Accounting

Accounting Best Practices for Landlords

April 25, 2023

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What are the Best Accounting Practices for Landlords?

As a landlord, you need to understand rental property accounting if you want your business to be successful. 

We know it’s not a fun or glamorous topic, but it’s a critical one. 

Managing your money well leads to tax savings, enhanced rental income, fewer costly expenses and a better overall business. 

In this article, we’re going to look at the best practices for rental property accounting, to help you handle your finances well. 

The Basic Principles 

Rental property accounting is important because you must analyze your business’ financial performance to adjust and improve your operation. Here are some basic principles that will help you succeed: 

Separate Your Personal and Business Accounts  

The first best practice is key to your finances. Open separate checking and savings accounts, credit cards and debit cards for your business. Separation ensures all the income and expenses from your business won’t get confused with your personal affairs. Not only does this help when tax time rolls around, it may be required by local landlord-tenant laws in your area. 

Furthermore, creating a savings account specifically for your business allows you to earmark future rental property expenses (I.e., vacancies), in addition to holding onto security deposits. 

Track Income and Deductible Expenses 

Sound bookkeeping practices are the foundation of rental property accounting. If you keep track of all your expenses as they occur, then you won’t find yourself scrambling at the last second to account for everything throughout the year. The better prepared you are for tax professionals; the easier tax season will be.  

With many property management software platforms like Innago, bookkeeping is automated, which saves you a lot of time and potential headaches. Rent payments you collect through our system and recorded maintenance expenses will automatically sync to your dashboard.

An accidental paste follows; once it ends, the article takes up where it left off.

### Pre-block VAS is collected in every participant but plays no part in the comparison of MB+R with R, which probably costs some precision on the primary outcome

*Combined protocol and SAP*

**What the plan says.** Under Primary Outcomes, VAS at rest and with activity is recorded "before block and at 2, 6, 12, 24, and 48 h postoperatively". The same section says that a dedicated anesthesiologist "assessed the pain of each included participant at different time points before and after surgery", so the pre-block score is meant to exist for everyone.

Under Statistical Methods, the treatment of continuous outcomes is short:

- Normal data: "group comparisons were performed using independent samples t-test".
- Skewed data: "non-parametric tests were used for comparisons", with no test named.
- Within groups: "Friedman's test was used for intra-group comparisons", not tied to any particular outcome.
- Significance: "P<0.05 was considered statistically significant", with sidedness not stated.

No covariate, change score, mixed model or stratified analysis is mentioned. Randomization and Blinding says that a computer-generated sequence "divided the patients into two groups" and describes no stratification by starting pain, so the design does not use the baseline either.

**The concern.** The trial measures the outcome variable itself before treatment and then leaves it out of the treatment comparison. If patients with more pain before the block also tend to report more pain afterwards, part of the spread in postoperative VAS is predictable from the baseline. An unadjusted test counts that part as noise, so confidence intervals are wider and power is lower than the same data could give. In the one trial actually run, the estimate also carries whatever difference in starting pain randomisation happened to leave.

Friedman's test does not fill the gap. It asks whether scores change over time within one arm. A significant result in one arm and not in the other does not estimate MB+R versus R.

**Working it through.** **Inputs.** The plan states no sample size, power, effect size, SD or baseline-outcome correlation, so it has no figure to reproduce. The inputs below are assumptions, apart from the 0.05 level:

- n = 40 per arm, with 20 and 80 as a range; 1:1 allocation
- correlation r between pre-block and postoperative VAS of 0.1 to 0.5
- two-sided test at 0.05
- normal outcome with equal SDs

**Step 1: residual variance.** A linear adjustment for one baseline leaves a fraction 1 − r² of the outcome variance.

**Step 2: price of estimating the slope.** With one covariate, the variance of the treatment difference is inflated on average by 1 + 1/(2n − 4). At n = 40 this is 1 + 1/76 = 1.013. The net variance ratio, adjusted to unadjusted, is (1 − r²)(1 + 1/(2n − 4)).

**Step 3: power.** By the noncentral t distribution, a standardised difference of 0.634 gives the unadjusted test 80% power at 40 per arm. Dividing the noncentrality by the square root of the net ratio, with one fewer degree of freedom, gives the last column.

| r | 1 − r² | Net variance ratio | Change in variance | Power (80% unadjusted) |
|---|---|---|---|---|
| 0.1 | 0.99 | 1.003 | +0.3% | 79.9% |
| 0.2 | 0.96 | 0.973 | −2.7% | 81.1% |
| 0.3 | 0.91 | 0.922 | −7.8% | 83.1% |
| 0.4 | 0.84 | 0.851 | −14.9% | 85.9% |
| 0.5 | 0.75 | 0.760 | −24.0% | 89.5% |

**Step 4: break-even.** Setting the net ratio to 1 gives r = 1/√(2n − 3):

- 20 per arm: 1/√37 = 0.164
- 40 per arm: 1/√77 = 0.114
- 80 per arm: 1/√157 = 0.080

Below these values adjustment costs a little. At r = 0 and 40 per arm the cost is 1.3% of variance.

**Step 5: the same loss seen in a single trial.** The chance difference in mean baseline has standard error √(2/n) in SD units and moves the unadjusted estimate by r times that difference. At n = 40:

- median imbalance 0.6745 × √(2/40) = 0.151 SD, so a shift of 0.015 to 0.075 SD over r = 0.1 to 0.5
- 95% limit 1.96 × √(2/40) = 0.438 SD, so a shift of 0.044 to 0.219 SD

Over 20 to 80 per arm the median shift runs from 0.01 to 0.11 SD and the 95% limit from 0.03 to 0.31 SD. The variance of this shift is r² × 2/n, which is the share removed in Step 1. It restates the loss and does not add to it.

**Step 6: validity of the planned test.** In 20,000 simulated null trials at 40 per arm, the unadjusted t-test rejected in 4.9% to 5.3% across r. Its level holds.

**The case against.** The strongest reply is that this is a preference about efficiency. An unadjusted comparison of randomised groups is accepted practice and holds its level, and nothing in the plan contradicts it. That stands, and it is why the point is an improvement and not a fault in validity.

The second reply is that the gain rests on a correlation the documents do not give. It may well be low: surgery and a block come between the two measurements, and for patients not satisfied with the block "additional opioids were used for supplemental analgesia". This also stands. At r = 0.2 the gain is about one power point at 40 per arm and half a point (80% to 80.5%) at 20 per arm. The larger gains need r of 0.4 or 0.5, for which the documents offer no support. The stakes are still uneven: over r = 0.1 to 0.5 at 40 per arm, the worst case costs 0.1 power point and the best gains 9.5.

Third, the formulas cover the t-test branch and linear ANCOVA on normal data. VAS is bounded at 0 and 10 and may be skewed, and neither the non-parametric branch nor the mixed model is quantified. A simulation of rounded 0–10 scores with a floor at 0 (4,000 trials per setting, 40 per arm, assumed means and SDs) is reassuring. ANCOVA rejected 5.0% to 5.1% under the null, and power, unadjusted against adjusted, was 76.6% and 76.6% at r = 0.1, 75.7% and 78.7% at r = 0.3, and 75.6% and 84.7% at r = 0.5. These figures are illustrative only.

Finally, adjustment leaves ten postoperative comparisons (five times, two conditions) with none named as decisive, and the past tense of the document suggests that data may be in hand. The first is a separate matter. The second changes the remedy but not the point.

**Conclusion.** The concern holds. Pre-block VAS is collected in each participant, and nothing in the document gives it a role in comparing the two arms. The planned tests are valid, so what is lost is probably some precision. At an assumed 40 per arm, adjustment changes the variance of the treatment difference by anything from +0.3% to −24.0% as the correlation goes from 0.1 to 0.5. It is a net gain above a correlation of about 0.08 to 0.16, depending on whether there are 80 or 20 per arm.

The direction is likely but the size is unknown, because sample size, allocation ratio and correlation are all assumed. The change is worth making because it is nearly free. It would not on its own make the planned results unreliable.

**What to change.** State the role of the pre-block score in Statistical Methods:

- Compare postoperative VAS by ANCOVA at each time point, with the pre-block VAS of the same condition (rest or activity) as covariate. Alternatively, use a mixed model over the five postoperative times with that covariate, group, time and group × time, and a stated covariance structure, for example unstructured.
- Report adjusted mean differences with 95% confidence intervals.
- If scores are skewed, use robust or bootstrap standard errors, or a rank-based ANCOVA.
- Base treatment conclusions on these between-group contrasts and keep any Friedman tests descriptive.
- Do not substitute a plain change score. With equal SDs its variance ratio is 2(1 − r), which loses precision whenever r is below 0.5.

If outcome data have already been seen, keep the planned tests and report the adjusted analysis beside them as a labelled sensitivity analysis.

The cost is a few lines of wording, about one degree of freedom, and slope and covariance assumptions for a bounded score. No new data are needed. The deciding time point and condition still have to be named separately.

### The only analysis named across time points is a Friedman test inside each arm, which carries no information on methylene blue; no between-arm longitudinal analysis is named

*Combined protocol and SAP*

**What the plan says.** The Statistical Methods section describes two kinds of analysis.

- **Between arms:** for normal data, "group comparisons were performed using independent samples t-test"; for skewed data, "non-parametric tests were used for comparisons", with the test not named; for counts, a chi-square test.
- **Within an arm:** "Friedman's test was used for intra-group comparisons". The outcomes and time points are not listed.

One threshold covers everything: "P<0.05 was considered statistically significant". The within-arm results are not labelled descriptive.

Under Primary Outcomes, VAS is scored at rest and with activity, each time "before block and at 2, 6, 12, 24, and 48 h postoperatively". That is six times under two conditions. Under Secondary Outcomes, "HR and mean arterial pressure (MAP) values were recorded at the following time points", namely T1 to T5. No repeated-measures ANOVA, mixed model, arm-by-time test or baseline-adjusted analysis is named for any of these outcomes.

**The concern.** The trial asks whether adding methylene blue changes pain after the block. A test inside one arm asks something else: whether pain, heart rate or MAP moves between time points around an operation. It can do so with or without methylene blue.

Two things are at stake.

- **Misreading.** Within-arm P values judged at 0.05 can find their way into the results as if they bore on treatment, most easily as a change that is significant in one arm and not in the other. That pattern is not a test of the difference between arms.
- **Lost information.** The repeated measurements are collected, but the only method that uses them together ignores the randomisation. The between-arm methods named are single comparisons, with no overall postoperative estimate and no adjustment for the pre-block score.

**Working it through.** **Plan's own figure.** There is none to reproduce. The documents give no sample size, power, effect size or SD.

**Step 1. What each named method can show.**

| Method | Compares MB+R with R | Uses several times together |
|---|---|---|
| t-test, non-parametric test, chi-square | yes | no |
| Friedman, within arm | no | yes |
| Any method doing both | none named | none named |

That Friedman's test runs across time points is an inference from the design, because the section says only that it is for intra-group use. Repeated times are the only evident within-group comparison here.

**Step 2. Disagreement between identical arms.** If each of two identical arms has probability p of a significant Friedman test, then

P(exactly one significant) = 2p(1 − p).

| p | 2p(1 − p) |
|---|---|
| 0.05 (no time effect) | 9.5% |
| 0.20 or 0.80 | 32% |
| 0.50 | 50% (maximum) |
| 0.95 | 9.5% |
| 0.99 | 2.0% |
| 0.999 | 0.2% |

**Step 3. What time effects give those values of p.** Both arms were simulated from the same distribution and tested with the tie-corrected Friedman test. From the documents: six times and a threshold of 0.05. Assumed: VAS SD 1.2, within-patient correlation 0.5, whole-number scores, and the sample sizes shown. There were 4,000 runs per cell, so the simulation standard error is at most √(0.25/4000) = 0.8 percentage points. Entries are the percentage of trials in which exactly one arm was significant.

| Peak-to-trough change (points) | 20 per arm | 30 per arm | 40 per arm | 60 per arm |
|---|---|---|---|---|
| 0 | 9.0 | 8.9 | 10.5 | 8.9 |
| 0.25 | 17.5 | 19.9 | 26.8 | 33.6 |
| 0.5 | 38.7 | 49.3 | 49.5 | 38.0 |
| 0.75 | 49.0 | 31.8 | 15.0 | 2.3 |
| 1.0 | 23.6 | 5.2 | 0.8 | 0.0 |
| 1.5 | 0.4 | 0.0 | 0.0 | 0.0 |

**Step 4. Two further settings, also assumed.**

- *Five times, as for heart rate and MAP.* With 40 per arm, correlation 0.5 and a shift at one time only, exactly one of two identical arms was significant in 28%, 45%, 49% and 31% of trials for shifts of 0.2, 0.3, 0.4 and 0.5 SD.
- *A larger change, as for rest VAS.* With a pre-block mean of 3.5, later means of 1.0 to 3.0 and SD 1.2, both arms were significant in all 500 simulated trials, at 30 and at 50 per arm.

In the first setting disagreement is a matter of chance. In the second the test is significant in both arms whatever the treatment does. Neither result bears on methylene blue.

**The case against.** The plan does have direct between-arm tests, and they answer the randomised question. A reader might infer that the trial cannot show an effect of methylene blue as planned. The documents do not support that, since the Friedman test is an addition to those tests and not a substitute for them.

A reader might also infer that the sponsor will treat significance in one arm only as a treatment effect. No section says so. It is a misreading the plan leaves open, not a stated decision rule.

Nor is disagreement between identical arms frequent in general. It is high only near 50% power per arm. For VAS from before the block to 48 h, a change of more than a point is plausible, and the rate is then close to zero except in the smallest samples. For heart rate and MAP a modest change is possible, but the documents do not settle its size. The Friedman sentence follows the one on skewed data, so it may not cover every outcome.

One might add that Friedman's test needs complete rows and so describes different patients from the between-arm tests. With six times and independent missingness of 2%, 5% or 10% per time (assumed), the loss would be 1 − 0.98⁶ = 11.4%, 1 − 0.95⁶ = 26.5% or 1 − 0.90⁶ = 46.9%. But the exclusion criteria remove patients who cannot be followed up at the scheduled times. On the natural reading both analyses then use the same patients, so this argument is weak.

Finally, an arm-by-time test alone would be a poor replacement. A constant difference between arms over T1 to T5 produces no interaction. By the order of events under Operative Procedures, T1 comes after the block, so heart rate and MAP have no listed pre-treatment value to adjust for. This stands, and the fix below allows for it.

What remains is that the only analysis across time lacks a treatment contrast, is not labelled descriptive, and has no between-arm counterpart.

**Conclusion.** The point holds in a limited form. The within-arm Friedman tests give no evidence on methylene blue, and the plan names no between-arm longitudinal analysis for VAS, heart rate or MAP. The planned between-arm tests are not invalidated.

One of the most vital parts of tracking is understanding deductible rental expenses. These can substantially reduce your tax bill at the end of the year.  

Here’s a list of potential deductions related to property management: 

  • Legal fees 
  • Management fees 
  • Real estate taxes 
  • Lease cancellation fees 
  • Repair costs 
  • Supply and equipment costs (even if they’re just rentals) 
  • Travel, specifically mileage between properties for any kind of work-related tasks 
  • Mortgage interest payments 
  • Insurance 
  • Payment for yearly tax preparation (from the previous year) 
  • Maintenance payments to contractors 

Choose Between Accrual or Cash Method of Accounting 

There are two main types of accounting methods you need to choose from: Accrual and Cash Accounting.  

Simply put, if you want to record income and expenses as they’re incurred (regardless of when the cash leaves or enters your account), use the accrual method. But what does that mean?  

As an example, let’s say a tenant pays rent in February. You then record that transaction in February.  

However, if the same tenant pays for two months upfront, you’d still only mark down this month’s rent as a transaction even if the funds are in your account. 

The following month you’d mark down that rent payment as it occurs for that month. 

On the other hand, you should use the cash method if you prefer to track income and expenses as they get to your account.